2.2. Background Noise Whitening and Extraction of a Rough Speech As Figure 1 shows, a rough speech before RLS can be obtained via using the measured raw data of the dual microphone array. This is a semi-hardware whitening process, and this pretreated speech reserves minor background noises but is cleaner than outputs of the dual microphone array. As mentioned above, the whitening process of colored background noises in Figure 1 can be described as below in detail. The measured raw data of the dual microphone array (Omni-Mic and Uni-Mic) can be expressed as follows: [ ] { } 2 | 1 omni uni x t x t t K Ξ = ∈ℜ ( 1) where Ξ is the data set of measured raw data of Omni-Mic (xomni(t)) and Uni-Mic (xuni(t)) at time t.

K is the length of total sampling raw data.

The difference of the measured raw data of Omni-Mic (xomni(t)) and Uni-Mic (xuni(t)) can be obtained by using the following subtraction: Figure 2. Detailed process of the AGC. 2.2. Background Noise Whitening and Extraction of a Rough Speech As Figure 1 shows, a rough speech before RLS can be obtained via using the measured raw data of the dual microphone array. This is a semi-hardware whitening process, and this pretreated speech reserves minor background noises but is cleaner than outputs of the dual microphone array. As mentioned above, the whitening process of colored background noises in Figure 1 can be described as below in detail.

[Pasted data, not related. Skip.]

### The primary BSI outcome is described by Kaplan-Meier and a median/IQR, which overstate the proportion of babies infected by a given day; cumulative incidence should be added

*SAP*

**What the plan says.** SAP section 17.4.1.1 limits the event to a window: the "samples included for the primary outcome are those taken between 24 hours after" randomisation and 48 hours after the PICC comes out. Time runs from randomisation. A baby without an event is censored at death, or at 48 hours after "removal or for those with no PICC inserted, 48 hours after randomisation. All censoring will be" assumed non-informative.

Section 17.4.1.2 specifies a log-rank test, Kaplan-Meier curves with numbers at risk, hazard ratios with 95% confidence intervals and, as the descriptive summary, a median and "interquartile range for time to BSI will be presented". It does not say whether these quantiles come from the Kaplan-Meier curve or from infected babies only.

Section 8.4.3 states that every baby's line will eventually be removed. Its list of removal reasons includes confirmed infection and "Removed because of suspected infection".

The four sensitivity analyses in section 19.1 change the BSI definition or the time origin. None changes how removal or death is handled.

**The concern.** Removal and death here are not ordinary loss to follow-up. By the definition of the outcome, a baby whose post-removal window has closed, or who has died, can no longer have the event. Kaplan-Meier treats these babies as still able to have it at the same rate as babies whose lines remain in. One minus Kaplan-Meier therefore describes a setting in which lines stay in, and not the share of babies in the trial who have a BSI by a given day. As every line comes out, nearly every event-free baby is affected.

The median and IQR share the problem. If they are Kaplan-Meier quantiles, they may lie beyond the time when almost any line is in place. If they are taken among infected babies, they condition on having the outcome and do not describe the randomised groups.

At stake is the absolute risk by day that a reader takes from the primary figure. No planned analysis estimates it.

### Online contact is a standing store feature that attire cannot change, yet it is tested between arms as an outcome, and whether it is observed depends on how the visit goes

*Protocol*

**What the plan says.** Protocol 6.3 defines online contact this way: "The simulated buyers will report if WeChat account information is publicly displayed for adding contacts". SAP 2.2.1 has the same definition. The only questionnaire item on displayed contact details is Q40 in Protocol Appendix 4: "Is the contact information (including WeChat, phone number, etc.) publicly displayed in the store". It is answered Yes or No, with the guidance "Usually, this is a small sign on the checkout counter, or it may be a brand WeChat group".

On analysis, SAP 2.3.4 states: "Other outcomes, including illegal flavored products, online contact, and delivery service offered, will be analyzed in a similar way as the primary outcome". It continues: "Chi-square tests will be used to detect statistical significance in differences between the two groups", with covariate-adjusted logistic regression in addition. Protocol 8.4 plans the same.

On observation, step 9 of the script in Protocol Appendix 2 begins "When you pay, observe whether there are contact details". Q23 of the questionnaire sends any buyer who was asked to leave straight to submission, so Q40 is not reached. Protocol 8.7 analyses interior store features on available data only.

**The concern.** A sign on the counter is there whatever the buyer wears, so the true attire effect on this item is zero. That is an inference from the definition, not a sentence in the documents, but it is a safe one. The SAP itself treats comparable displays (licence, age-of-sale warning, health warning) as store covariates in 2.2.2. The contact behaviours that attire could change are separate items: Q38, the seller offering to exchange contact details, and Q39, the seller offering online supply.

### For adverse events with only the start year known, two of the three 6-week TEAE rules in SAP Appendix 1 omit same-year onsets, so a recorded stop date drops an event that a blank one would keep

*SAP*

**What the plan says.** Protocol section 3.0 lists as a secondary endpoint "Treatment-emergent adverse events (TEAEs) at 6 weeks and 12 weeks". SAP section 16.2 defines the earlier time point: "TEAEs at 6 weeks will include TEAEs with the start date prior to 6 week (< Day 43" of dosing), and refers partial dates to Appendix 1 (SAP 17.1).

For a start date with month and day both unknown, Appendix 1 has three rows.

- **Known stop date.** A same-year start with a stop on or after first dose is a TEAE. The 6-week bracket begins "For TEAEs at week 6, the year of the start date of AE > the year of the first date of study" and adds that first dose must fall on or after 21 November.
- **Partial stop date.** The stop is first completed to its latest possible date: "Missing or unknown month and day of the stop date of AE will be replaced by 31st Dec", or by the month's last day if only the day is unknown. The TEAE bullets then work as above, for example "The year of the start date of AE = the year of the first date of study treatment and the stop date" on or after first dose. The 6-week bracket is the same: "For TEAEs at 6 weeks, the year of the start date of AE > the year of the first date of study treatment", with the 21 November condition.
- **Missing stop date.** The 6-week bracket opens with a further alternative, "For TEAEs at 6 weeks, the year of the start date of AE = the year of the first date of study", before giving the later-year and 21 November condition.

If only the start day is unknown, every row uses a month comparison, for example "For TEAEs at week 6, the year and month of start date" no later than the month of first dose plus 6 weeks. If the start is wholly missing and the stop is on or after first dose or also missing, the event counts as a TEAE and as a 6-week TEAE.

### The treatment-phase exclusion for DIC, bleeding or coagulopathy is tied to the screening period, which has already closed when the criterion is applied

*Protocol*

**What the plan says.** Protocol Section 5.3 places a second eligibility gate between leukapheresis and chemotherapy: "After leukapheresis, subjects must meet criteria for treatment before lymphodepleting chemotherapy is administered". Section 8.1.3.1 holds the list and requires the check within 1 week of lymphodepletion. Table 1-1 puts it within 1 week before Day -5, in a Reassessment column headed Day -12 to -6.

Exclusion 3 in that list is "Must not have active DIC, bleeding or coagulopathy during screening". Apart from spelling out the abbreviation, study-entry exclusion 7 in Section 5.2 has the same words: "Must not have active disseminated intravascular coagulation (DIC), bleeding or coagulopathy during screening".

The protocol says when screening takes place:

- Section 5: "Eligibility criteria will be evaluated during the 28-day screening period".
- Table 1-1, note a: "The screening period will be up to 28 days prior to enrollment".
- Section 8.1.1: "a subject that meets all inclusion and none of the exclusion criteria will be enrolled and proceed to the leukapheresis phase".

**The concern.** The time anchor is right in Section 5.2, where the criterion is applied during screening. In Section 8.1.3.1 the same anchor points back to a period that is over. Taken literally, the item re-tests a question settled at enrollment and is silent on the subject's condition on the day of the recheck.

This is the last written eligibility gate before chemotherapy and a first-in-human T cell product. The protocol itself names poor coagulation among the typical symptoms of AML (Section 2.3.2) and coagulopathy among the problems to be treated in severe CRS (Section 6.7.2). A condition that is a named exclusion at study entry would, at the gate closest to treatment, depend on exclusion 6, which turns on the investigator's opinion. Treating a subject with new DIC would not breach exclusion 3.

Sensors 2018, 18, 1467 4 of 14 The measured raw data of the dual microphone array (Omni-Mic and Uni-Mic) can be expressed as follows: Ξ = n [xomni(t), xuni(t)] ∈